FDA, EPA Issue Advice about Eating Fish
The Food and Drug Administration (FDA) and Environmental Protection Agency (EPA) recently issued new advice about the consumption of fish and other seafood, including shellfish. The goals of these recommendations are to help women of childbearing age, breastfeeding mothers, and parents of young children to make informed choices about fish that is healthy and safe to eat.
The agencies sorted 62 types of fish and shellfish into one of three categories: "best choices" (fish to eat two or three times per week), "good choices" (fish to eat once a week), and "fish to avoid." In the U.S., nearly 90 percent of fish typically consumed falls into the "best choices" category.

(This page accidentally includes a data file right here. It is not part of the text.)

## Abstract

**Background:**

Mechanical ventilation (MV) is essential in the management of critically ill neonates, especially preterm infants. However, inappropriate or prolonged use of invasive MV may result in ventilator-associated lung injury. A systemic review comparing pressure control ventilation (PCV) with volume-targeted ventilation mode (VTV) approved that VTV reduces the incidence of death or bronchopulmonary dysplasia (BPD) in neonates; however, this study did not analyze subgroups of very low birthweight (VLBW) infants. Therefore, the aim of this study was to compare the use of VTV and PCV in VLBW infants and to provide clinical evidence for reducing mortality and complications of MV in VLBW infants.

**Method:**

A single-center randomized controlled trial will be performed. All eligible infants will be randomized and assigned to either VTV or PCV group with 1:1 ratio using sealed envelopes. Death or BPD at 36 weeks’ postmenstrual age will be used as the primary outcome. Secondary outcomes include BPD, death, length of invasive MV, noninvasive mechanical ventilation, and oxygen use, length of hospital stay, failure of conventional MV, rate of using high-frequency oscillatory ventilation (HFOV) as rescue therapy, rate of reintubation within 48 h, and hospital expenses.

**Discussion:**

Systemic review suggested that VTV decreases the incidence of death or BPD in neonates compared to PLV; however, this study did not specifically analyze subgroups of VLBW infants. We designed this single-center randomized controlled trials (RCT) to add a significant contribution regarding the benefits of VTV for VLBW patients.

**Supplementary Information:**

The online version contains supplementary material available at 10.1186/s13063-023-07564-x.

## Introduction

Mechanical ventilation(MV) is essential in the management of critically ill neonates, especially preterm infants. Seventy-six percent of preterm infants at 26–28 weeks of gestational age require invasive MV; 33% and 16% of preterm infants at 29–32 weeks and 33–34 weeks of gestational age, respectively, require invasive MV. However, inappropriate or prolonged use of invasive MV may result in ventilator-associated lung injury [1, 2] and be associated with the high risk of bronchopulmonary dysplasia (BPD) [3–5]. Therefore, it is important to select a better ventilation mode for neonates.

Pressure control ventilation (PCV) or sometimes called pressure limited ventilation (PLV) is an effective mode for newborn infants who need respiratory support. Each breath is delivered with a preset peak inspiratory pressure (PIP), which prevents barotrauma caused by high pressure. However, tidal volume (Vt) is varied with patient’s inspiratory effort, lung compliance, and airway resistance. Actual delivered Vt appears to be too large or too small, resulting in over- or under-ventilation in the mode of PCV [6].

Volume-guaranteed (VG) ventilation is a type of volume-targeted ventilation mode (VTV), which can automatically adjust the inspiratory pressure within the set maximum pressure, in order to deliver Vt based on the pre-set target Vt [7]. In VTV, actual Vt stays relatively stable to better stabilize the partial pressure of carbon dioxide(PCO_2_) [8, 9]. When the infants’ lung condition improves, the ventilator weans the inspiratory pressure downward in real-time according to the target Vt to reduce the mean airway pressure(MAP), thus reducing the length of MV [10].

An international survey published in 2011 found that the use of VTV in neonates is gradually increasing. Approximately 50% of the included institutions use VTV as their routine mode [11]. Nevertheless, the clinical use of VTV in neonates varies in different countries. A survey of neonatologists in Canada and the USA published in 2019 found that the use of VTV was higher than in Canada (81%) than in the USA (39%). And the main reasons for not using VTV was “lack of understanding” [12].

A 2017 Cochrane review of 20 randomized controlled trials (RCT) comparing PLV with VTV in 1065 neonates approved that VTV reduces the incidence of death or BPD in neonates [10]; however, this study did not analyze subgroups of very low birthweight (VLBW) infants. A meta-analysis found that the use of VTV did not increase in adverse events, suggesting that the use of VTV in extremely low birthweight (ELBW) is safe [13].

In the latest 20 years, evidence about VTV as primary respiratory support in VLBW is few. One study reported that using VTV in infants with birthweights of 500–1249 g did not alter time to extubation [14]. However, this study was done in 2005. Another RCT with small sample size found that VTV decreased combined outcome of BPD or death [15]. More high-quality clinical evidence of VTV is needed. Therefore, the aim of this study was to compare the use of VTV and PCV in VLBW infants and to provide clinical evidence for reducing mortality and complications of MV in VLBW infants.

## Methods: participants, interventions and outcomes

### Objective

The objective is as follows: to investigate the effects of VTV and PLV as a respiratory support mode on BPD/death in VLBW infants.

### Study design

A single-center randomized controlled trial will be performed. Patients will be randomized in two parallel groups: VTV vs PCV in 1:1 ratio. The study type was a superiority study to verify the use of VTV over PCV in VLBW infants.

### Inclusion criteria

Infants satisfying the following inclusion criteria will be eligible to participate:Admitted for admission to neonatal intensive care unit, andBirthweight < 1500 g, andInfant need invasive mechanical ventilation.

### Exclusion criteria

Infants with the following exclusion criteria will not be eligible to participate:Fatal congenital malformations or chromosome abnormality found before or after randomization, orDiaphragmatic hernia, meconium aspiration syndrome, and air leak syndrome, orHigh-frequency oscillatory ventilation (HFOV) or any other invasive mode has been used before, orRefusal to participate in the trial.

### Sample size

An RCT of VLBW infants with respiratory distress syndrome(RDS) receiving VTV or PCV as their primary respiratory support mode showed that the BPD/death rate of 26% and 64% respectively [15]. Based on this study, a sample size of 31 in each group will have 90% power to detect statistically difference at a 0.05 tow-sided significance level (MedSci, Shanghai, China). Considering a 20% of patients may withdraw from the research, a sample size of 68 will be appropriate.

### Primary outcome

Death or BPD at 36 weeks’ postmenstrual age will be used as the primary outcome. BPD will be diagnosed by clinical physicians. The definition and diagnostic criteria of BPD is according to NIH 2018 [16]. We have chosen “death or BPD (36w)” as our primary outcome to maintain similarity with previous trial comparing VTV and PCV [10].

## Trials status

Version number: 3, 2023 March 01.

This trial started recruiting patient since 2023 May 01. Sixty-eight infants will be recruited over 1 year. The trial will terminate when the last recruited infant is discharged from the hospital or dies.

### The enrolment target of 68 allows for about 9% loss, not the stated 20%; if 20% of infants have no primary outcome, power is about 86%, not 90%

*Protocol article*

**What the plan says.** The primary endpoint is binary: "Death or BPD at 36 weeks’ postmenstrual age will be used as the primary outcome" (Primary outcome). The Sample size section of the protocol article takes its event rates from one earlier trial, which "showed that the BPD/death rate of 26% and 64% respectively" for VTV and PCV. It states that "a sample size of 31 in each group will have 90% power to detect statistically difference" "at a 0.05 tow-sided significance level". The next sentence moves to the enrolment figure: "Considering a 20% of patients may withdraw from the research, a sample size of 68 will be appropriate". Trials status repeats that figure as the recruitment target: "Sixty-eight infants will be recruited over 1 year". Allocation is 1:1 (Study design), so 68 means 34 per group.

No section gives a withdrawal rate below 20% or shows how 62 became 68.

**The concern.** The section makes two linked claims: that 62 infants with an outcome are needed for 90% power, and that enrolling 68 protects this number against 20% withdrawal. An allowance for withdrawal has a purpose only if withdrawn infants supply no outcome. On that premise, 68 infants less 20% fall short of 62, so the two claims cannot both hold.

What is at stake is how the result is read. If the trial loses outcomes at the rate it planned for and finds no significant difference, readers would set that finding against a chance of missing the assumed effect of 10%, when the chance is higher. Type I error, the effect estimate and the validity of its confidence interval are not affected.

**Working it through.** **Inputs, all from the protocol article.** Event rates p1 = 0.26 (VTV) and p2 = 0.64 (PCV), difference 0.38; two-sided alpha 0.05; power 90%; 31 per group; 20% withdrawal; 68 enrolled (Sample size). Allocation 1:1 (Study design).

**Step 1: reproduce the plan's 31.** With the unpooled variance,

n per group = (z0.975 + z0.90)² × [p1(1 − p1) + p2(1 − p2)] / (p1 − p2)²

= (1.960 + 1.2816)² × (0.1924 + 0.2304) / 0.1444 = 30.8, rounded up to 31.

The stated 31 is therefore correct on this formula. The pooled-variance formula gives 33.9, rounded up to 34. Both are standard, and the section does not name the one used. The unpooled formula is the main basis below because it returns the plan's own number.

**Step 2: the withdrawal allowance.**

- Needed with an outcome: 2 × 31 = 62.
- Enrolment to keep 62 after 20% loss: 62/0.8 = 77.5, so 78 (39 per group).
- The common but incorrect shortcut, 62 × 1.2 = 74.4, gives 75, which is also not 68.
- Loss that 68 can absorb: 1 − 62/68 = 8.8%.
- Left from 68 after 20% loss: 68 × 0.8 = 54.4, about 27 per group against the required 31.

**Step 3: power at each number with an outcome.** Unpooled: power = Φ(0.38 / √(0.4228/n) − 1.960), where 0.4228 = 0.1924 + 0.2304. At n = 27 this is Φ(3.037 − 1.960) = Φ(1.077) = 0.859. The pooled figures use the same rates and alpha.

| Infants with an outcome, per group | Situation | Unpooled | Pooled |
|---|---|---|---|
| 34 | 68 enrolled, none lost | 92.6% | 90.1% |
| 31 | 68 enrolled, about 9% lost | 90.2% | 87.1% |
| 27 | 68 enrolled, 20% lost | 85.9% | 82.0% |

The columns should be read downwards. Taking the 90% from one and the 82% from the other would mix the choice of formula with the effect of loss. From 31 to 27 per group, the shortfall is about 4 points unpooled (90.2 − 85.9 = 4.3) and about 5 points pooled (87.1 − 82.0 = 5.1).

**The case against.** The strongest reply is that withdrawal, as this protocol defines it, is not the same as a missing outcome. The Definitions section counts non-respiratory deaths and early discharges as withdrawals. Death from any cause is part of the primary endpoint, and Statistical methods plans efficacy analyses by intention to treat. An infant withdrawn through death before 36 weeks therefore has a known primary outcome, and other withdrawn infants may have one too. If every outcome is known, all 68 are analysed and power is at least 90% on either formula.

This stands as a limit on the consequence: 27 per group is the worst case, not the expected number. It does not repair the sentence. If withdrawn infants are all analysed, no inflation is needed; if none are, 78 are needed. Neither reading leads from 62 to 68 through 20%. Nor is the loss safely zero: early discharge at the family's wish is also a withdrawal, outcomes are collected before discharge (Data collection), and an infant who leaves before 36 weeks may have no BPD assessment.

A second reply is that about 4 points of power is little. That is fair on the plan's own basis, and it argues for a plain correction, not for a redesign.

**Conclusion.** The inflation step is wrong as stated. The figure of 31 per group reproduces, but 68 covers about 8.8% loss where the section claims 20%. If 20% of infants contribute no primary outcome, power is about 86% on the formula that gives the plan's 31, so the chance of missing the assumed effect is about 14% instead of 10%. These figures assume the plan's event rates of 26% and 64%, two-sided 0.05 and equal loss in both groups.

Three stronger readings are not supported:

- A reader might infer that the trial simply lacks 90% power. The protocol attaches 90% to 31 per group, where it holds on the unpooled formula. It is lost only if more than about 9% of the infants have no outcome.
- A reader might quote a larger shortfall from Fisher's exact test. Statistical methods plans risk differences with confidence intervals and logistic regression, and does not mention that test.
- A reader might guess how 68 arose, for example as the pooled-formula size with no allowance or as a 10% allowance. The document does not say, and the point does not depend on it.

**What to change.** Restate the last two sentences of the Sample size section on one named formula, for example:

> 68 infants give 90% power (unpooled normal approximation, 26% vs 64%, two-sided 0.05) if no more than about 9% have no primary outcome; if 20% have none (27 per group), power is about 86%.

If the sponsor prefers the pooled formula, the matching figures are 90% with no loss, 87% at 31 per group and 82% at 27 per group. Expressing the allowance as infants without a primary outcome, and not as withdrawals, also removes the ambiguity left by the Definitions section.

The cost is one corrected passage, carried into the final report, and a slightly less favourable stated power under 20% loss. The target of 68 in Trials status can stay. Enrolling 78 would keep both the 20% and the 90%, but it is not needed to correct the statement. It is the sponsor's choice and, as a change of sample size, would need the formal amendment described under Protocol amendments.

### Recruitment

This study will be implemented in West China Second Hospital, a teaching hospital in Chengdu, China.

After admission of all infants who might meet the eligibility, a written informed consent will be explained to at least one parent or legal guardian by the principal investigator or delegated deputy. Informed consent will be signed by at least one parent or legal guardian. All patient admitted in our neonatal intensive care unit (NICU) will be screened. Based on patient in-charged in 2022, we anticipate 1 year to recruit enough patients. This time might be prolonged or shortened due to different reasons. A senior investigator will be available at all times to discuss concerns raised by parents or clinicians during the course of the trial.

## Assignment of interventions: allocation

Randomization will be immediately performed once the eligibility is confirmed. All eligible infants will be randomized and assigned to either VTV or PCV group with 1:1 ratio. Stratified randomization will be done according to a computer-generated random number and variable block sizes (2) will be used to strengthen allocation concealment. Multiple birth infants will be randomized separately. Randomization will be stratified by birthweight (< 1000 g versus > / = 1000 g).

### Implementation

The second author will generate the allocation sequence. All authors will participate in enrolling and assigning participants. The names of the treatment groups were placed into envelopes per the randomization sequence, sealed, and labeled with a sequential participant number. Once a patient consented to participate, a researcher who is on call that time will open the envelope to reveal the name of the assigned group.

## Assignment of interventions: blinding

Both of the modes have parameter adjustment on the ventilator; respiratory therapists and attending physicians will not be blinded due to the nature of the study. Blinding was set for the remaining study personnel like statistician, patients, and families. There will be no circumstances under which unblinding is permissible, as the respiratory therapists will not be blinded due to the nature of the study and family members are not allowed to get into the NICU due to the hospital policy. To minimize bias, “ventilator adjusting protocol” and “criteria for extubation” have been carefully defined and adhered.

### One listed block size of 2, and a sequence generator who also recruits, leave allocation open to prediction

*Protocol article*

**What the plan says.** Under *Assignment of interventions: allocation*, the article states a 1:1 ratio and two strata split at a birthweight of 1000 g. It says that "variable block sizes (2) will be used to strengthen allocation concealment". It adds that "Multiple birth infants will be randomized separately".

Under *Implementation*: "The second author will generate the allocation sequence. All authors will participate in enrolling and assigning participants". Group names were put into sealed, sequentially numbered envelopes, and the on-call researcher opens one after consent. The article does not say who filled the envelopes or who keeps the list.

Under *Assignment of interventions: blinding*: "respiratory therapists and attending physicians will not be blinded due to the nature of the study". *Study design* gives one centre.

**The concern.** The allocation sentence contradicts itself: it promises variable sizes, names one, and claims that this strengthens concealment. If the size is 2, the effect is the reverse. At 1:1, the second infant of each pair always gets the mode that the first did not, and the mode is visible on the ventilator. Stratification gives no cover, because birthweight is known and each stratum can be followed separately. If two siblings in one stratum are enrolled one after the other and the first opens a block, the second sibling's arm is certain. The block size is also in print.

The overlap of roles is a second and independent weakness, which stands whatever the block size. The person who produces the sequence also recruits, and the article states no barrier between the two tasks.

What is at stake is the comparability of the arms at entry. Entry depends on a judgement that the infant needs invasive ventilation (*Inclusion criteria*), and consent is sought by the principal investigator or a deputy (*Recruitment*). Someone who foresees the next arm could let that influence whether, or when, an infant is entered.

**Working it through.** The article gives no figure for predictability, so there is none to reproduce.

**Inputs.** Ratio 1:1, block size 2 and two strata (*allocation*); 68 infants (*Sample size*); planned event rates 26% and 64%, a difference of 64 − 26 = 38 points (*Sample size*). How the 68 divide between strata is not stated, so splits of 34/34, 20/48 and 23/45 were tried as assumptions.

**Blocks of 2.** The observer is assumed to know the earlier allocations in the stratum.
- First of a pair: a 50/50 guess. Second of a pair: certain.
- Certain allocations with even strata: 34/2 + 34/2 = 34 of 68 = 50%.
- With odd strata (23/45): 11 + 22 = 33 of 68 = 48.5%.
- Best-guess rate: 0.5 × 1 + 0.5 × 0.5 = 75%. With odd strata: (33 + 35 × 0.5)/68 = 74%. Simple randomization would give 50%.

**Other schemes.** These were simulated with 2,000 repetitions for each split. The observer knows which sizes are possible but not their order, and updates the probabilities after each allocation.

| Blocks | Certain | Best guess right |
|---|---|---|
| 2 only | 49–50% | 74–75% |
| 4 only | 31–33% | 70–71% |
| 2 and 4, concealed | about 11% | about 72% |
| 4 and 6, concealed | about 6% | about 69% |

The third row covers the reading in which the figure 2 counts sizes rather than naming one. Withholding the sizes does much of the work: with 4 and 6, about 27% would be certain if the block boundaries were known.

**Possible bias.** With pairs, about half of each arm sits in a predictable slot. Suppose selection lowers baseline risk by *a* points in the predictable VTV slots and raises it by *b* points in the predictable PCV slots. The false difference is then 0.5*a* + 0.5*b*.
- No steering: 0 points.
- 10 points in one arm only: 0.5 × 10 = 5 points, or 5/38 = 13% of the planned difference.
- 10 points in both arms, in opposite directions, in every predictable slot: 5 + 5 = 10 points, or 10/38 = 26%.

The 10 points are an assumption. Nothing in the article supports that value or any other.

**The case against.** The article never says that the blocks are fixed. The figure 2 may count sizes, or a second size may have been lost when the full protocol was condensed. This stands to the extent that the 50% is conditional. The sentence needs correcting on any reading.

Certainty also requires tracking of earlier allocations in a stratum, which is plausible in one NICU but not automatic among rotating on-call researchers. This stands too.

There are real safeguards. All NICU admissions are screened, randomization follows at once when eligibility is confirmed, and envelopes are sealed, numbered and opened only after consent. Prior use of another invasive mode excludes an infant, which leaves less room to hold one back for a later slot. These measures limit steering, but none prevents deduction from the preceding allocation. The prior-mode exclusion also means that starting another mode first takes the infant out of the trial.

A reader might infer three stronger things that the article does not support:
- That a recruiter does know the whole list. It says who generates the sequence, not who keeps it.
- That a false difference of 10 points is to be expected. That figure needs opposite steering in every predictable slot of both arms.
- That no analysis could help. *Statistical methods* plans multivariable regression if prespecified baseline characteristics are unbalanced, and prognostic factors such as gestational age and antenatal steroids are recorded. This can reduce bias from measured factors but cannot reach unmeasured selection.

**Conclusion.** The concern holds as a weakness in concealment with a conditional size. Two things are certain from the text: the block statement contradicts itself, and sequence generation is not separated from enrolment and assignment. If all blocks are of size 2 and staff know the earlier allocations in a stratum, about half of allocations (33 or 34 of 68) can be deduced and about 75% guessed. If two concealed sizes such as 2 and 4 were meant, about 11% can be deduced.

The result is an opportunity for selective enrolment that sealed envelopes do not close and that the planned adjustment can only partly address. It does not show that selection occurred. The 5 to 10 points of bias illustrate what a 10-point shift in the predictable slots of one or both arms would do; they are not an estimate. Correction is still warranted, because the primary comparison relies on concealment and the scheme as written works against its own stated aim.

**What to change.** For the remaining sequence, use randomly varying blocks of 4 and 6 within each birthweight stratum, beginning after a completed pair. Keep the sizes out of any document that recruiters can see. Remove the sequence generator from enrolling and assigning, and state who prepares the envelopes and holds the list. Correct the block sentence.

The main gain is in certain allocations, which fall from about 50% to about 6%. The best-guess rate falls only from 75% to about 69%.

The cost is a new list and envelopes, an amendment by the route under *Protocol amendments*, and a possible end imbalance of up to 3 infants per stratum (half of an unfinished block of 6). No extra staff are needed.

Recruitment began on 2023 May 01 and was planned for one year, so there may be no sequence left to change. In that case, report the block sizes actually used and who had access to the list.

According to the FDA, about 50 percent of women who are pregnant eat fewer than 2 ounces of fish per week—far less than the recommended amount. The nutritional benefits of fish are important for fetal development and growth in early childhood and 2-3 servings of lower-mercury fish per week (8 to 12 ounces) are recommended for these groups. However, all fish contains at least traces of mercury—which, at high levels, can damage the brain and nervous system over time. This new advice from the FDA and EPA is in line with the 2015 - 2020 Dietary Guidelines for Americans.
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